Betaworks is known as a hip, media-focused company out of New York, which probably made it sting when somebody on Twitter equated the company's logo to a coffee stain. It was time to rebrand. After months of creative back and forth, when a new logo came in from creative agency Franklyn, it wasn’t love at first sight.
“We saw it, and we were like, 'Oh.'” explains CEO John Borthwick. “It wasn’t, ‘Oh my god, I hate that, that’s terrible!’ It was, “Oh, what is that?”
The logo wasn’t an ode to a basic geometric shape, like so many classic logos tend to be. It was a chunky, vague thing with several overlapping components. You could just discern an arrow, but aside from that, making logic from its lines was like lying on the grass and staring at a cloud: You could see nothing and anything.
“I had a strong reaction to it. Which is different from not liking it!” Borthwick clarifies--maybe hedging a bit in the 20/20 vision of hindsight. “My first observation was that I had a strong reaction, and that’s what pulls me back again to take another look. I wondered ‘What is this reaction I’m having?’ and I sort of worked through ‘Do I like this or do I not like this?”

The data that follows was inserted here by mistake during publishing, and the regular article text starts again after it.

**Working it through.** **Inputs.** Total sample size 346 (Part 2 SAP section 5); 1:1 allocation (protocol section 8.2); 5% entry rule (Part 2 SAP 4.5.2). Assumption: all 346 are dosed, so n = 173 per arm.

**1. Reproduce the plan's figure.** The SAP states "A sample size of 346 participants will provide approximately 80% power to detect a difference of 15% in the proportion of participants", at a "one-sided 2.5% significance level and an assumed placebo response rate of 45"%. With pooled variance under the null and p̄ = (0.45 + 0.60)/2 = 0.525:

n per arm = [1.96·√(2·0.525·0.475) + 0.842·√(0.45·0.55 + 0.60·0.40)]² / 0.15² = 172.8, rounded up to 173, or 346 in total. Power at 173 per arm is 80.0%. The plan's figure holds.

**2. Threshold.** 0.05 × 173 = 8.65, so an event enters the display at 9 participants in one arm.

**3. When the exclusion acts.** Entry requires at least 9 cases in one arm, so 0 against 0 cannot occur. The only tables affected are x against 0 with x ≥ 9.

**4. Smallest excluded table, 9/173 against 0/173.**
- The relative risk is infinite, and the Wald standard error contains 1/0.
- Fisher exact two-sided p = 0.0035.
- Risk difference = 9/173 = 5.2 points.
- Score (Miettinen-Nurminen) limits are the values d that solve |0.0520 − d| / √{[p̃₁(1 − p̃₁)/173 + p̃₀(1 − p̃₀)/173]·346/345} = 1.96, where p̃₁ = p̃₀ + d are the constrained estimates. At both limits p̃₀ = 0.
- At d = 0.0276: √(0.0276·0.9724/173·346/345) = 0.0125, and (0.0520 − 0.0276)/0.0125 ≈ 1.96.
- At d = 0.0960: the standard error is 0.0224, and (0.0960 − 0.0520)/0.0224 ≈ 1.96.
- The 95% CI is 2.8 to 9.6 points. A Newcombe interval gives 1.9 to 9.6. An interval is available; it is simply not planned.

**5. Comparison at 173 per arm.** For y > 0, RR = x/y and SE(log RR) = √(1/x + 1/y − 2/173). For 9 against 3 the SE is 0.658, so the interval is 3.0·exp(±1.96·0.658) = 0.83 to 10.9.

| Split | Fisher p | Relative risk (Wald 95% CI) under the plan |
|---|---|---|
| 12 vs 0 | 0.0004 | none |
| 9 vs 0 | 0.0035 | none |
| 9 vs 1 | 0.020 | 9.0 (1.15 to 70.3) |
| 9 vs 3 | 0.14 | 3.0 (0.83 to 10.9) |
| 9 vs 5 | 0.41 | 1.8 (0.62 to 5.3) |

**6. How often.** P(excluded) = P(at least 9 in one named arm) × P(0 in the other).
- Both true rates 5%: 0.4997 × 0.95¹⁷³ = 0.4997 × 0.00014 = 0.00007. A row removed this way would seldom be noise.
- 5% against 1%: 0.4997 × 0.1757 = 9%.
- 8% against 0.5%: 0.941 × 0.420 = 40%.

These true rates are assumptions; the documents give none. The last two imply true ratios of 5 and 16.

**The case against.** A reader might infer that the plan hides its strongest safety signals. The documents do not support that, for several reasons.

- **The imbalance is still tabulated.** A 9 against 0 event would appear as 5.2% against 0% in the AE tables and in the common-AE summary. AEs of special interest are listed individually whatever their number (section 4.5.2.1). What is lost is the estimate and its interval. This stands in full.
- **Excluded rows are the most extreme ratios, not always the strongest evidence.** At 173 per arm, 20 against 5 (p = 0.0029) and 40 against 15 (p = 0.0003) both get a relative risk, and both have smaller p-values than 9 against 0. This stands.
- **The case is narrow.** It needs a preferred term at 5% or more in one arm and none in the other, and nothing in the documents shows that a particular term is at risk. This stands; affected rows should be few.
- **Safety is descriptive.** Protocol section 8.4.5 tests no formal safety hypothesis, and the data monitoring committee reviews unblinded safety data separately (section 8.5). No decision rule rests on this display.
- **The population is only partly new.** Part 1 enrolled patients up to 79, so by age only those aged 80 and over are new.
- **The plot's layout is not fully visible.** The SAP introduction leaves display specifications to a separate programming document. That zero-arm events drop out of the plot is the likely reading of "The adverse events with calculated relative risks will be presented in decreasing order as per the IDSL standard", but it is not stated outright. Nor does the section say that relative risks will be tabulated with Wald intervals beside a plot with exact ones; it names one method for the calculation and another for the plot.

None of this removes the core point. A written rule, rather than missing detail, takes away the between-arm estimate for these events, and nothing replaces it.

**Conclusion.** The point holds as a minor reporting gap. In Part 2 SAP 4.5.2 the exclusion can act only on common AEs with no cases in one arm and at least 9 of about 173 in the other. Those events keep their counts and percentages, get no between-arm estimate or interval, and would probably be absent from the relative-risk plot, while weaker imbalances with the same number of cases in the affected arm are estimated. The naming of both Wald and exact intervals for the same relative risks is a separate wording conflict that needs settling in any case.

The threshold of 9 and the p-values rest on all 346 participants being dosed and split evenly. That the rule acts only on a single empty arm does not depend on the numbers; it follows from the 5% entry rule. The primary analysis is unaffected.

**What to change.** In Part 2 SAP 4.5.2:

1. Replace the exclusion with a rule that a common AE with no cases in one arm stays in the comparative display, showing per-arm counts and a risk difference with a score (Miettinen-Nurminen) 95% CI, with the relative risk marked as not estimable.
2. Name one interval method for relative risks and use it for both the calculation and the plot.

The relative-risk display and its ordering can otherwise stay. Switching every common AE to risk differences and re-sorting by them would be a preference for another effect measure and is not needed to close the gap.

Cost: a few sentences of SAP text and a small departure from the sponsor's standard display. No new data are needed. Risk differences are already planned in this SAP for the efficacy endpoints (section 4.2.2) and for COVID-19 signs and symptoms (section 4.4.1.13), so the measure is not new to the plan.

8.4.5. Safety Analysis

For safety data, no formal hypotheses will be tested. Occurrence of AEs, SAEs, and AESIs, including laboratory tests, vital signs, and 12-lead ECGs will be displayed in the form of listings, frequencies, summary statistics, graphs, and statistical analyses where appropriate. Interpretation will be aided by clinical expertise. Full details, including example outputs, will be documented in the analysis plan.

Then he consulted Creative Director James Cooper and "this least likely candidate became the most likely fast.”
In parsing this complex design, both Borthwick and Cooper realized that they liked the ineffable visual quality of it. The logo seemed to be built from a puzzle-like stack of shapes, with each shape being derived from a new custom typeface that Franklyn had developed for an accompanying wordmark. What was Betaworks, after all? An investment firm offers seed funding to startups, sure, but it also incubates products and handles design in-house, relaunching Digg as a reimagined media brand, and releasing a hit iPhone game Dots. It's a strange hybrid of a company existing in an era when technology, software, media, social presence, and financial investment are all tentacles on the same octopus.
The philosophy behind this logo--one of embracing a complex design over a simple one--could apply to the rapidly evolving, increasingly multidisciplinary brands beyond Betaworks. Not long ago, Ammunition built a brand identity for a cloud technology company named Mesosphere. Instead of building one logo, the company created a piece of software that could change the logo's angles, colors, and even animation. Simple? Not at all. These logos represent big thinking, not simple thinking.
“The more simple things are, the easier it is for you to like it. Your brain says, ‘This makes sense so it’s good!’” Cooper says. “A lot of [the early logo designs we reviewed] were simple, good, clean. They were all perfectly understandable in two seconds. Your gut reaction to that is, ‘That’s nice.’ But we wanted something more than nice. We wanted something that challenges people and makes people think about things.”